Michigan public schools face an unpleasant demographic reality, but may not be doing enough to prepare for the consequences. The result could be higher local taxes and too many under-utilized school buildings.
The unpleasant reality is this: For at least the next eight years there will be fewer school-aged children in Michigan. According to projections from the National Center for Education Statistics, an arm of the U.S. Department of Education, total enrollment in Michigan public elementary and secondary schools will have dropped from 1,743,000 in 2000 to 1,616,000 in 2012. That is a decline of 127,000 students, or 7.3 percent.
The figures are broken down by elementary and secondary grades. For elementary schools, enrollment will fall from 1,256,000 students in 2000 to 1,147,000 in 2012, a loss of 109,000 students, or 8.7 percent. High schools will see smaller declines, but the primary school figures presage declines in secondary school enrollments after 2012.
Yet, rather than consolidate and reduce the number of school buildings, schools statewide have been on a building binge. According to a 2001 study commissioned by the Michigan Chamber Foundation, “Annual school building debt, and sinking fund millage tax revenue has grown from $451.9 million in 1994 to almost $1 billion in 2000 — a 117 percent increase.” At the end of 2002, school debt qualifying under the state School Bond Loan Fund totaled $12.2 billion, up $2.4 billion since just 2000, or a 24 percent increase. Michigan Department of Treasury estimates this represents approximately 80 percent of total school debt.
New construction often is warranted by local circumstances that buck the overall population trend, and most school districts are careful to assess future needs. Yet, practically wherever you look it appears that school districts are planning to take on new debt for infrastructure. Detroit is reportedly considering its second $1.5 billion bond proposal in 10 years. The Lansing School District’s enrollment is already in decline, but it will borrow more than $30 million to build a new middle school, at a cost of almost $500,000 per classroom. The Bloomfield Hills School District is considering $127 million for two new high schools. Rochester schools want $65 million and Troy schools $100 million for upgrades. In Grand Rapids, the school district has been slow to sell a number of vacant school buildings, despite a five-year enrollment decline of 9 percent.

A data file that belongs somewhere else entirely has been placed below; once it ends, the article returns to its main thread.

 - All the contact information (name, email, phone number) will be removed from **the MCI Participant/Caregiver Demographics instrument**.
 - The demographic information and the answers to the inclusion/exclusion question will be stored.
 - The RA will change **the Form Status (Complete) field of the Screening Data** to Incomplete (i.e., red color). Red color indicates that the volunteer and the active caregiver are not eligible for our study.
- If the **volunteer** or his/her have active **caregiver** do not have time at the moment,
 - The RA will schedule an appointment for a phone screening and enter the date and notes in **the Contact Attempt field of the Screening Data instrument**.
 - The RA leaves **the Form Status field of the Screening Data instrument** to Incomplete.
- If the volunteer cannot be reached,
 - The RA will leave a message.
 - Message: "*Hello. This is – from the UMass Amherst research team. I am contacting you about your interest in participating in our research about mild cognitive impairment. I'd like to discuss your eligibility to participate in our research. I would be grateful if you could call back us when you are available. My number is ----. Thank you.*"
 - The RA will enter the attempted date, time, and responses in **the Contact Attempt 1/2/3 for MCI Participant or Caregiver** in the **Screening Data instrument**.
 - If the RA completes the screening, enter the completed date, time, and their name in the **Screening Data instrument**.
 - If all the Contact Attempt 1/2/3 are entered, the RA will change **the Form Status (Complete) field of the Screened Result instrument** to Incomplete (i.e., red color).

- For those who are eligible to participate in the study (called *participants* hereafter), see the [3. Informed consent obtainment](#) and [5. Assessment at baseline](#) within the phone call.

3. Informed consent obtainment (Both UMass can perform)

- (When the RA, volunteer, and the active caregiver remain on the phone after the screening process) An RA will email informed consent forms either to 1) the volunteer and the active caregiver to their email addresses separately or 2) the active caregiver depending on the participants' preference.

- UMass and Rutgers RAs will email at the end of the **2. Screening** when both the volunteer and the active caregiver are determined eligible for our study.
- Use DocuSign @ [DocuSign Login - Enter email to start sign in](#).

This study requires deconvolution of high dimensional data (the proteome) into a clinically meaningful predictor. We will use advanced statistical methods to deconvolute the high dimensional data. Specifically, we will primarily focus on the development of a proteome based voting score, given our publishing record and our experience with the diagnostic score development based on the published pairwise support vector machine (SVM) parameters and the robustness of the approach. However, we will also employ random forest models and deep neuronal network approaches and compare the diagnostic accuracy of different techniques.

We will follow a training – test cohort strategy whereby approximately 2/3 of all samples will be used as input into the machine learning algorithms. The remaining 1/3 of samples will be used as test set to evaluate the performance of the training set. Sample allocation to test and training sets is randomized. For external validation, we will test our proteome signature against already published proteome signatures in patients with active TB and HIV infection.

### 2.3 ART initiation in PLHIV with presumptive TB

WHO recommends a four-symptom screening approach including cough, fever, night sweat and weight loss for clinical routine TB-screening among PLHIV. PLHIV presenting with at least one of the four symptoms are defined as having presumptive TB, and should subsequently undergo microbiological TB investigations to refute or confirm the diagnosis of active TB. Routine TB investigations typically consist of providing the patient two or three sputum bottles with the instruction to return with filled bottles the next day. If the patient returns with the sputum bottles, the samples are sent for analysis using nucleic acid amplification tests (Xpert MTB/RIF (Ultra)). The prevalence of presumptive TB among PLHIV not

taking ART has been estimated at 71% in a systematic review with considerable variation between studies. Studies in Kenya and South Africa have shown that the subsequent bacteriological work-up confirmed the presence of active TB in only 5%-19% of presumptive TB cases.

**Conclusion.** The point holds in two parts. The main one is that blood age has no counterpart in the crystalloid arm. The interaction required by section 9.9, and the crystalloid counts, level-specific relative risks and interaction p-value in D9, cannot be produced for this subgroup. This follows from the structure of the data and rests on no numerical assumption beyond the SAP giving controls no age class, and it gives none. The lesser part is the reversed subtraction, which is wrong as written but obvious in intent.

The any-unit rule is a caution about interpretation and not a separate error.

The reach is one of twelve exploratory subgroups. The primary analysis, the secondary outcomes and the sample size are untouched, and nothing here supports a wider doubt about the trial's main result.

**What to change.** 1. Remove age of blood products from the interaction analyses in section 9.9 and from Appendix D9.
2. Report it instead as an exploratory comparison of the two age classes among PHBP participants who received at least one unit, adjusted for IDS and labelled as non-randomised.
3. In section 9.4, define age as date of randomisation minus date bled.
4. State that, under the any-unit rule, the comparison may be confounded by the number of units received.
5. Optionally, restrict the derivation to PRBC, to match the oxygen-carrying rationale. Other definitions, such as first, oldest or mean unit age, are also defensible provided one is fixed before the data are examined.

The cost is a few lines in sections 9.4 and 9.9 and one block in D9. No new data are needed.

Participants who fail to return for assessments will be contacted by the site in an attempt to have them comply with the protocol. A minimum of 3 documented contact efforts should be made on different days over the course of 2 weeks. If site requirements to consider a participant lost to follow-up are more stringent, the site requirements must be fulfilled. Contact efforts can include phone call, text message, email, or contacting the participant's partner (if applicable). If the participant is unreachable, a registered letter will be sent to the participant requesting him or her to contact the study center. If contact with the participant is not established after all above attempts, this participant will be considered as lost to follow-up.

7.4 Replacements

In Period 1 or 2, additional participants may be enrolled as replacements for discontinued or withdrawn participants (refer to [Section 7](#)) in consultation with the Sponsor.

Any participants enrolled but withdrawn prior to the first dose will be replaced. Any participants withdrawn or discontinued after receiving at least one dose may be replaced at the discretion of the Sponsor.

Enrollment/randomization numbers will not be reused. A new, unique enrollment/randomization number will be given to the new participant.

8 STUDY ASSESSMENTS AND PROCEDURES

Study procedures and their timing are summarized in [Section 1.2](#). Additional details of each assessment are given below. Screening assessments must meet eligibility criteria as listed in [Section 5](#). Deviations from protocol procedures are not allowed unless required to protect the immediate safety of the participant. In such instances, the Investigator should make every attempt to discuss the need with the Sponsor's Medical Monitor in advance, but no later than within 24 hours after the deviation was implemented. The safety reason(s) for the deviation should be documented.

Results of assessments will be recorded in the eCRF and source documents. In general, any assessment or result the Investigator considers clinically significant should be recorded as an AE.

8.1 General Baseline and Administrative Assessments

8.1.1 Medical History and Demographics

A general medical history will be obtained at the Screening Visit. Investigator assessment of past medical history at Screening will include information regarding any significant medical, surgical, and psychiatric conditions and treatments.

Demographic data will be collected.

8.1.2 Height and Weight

This construction spending becomes all the more questionable when you consider that every year at least a hundred million dollars of it is wasted. The reason: The governor and Legislature won’t get rid of the archaic 1965 Prevailing Wage Act, which mandates inflated construction costs as a favor to organized labor. Ohio public schools have saved hundreds of millions of dollars since the Ohio Legislature exempted them from a similar law in 1997.
The building boom may also be a perverse reaction to Michigan’s limited inter-district “schools-of-choice” program. School operating expense money is distributed by the state on the basis of how many pupils a school district serves. A district with extra capacity can open its doors to students in adjacent districts. Those adjacent districts must let their children go if parents so choose, and the state money follows those children to the new district.
What may be happening is that some school districts are trying to “protect their turf” with new gold-plated facilities instead of better academic programs. One school executive told me there is “…no doubt [that] schools are looking at what attracts parents. A new school attracts parents.”
The overall demographic numbers suggest that “reversing student declines” in a given district may be a sucker’s game, in which schools just pick each other’s pockets in the same way Michigan communities use tax abatements to compete with each other for employers. In the schools’ case, the competition may occur through big debt and millage hikes to build “Taj Mahal” schools that still crank out mediocre results at best.
The bottom line is that the size of the market Michigan schools serve is declining, and there is nothing they can do about it. School districts tempted to dodge the demographic bullet with deluxe buildings and beggar-thy-neighbor policies should think twice. Instead, they should work on what really matters: making their education programs better.
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Jack McHugh is legislative policy analyst for the Mackinac Center for Public Policy, a research and educational institute headquartered in Midland, Mich. More information is available at www.mackinac.org. Permission to reprint in whole or in part is hereby granted, provided the author and his affiliation are cited.